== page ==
First published in The Times, Thursday December 14 2017
If you peer closely enough into the murky corners of Becky Minto’s set for this new play by Morna Pearson, you will spot a tiny Christmas tree, lying on its side and pathetically decorated with a couple of strands of tinsel. At the end of the play’s 90-minute running time, snow floats gently down over the stage.
First published in The Times, Tuesday November 14 2017
Live music has long been an integral part of Scottish theatre. The influence of the music hall can be found in everything from pantomime to political works by 7:84 and Wildcat. Recent successes from the National Theatre of Scotland have included the musical Glasgow Girls and The Strange Undoing of Prudencia Hart, a piece of “ceilidh-theatre” that toured pubs and village halls.
First published in The Times, Friday October 13 2017
The promotional image for this revival of Bridget Boland’s Cockpit is a frenzied blue scribble in the middle of the map of Europe. The simple image encapsulates the impossible task – depicted in the play – of returning displaced peoples to their countries of origins in the aftermath of World War Two, yet it also speaks eloquently of the inadequacies of the nation state in 2017. Boland’s script feels so up-to-date that it inspires repeated glances at the programme notes to double check that it really does date back to 1948.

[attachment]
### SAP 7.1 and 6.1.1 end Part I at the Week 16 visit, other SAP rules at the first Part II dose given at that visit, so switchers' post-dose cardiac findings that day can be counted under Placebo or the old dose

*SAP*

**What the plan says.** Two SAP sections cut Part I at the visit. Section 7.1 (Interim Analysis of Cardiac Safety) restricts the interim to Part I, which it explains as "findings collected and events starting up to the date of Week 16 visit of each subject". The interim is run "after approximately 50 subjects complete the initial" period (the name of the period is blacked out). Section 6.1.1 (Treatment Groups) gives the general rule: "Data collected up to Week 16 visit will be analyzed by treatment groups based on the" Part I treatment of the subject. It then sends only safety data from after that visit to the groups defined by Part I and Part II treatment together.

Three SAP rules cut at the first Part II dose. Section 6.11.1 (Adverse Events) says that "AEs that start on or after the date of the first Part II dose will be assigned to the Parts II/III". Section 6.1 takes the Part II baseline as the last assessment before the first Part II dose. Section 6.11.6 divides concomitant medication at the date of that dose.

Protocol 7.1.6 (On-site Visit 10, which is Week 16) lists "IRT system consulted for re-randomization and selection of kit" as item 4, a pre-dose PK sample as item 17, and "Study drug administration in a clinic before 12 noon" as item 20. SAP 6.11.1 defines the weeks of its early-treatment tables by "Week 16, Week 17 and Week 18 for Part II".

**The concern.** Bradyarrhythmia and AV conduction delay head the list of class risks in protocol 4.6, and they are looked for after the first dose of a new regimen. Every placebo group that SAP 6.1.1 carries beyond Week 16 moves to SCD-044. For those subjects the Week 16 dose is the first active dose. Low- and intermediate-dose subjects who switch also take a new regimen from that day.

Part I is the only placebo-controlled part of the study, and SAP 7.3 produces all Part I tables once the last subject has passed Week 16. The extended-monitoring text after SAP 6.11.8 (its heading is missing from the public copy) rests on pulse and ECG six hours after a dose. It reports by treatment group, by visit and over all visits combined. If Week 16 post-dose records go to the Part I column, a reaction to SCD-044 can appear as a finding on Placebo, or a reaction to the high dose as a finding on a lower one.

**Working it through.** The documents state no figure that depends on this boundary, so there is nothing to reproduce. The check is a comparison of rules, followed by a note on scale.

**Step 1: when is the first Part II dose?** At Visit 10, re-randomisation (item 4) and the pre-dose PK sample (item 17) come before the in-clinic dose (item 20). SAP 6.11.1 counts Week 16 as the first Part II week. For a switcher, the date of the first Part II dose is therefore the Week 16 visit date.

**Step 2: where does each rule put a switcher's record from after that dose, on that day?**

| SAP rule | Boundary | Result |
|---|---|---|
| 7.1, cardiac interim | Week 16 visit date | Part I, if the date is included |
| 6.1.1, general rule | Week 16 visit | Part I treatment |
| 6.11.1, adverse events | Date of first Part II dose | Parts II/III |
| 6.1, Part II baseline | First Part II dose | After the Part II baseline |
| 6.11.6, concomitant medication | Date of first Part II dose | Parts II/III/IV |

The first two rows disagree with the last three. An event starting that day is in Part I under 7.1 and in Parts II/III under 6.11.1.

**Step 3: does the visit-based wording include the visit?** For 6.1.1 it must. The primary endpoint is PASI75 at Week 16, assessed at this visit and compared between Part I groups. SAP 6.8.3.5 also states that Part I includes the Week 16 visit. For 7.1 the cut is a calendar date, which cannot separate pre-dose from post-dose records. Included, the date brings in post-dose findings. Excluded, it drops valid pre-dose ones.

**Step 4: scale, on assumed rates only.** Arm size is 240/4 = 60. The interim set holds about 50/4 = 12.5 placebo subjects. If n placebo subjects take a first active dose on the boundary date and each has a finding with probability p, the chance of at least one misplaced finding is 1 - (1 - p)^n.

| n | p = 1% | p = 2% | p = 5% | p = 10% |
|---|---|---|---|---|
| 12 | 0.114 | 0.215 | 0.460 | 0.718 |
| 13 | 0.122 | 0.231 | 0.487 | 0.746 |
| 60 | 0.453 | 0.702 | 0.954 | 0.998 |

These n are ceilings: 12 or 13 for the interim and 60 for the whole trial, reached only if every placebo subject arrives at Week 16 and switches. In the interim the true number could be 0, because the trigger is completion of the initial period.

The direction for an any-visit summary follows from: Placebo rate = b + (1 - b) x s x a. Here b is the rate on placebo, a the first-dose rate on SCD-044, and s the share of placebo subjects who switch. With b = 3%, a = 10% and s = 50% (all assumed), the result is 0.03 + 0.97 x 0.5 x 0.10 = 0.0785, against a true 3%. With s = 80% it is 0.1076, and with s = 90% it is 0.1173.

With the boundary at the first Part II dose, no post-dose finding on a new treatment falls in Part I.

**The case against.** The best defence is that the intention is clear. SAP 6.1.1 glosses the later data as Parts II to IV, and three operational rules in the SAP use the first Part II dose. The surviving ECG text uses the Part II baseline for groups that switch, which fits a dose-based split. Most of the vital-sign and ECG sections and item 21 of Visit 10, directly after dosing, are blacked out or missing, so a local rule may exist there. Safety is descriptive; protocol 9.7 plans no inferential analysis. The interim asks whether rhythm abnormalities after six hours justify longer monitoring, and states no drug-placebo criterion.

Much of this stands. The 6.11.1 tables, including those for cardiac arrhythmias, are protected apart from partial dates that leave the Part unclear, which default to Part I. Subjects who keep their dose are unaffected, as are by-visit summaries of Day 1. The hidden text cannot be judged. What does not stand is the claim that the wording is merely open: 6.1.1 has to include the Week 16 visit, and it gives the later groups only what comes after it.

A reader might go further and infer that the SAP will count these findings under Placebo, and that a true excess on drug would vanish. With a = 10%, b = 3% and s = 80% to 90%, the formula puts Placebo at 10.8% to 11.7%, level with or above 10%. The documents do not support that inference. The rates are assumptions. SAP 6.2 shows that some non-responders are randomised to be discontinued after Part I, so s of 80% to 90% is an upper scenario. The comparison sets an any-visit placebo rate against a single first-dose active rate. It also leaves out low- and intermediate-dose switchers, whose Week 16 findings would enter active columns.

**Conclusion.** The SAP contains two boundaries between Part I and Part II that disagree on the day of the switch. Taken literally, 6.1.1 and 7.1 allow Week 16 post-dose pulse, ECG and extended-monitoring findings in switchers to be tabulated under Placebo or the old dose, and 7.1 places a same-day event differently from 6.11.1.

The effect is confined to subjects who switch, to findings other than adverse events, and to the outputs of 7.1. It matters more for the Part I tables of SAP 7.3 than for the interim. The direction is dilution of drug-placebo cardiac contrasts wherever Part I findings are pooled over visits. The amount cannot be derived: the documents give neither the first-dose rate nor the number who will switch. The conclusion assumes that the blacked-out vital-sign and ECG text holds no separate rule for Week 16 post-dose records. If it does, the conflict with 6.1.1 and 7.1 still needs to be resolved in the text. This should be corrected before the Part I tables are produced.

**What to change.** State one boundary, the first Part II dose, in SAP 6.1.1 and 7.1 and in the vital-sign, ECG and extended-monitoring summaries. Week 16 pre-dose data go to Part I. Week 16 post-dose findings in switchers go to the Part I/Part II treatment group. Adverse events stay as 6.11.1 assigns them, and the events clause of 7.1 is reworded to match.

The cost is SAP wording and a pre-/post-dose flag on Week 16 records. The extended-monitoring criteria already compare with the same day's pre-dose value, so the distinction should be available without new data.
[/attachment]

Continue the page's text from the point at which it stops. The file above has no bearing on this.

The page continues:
First published in The Times, Tuesday December 15 2015
An encounter between Mother Christmas and a talking polar bear sounds like the premise for one of Raymond Briggs’s wintry graphic novels for children. This double bill of thematically linked plays may dabble in the realms of the fantastic and metaphorical but, like The Devil Masters, last year’s seasonal show at the Traverse, the content is aimed squarely at grown-ups.
First published in The Times, Friday August 14 2015
Stoirm Òg – the bilingual English-Gaelic theatre company founded by writer-performer Elspeth Turner – caused a modest splash at the fringe in 2012 with the gothic Hebridean family drama The Idiot at the Wall. Turner’s new work, inspired by the folklore and storytelling traditions of the north-east of Scotland, further reveals a company of significant range and ambition even if at times both the play and this production feel a little overstuffed.
Kai Fischer’s brief, beautiful piece of immersive theatre brings together two seemingly disparate stories. The more familiar tale is that of the first manned flight into space by the Soviet cosmonaut Yuri Gagarin. Fischer places this alongside personal accounts of migrants from sub-Saharan Africa attempting to cross the Mediterranean into Europe.
In different hands this combination might have appeared contrived, but by maintaining a tight focus on the first-person point of view, the Glasgow-based director and designer achieves a subjective, at times quietly devastating portrait of human courage in adversity.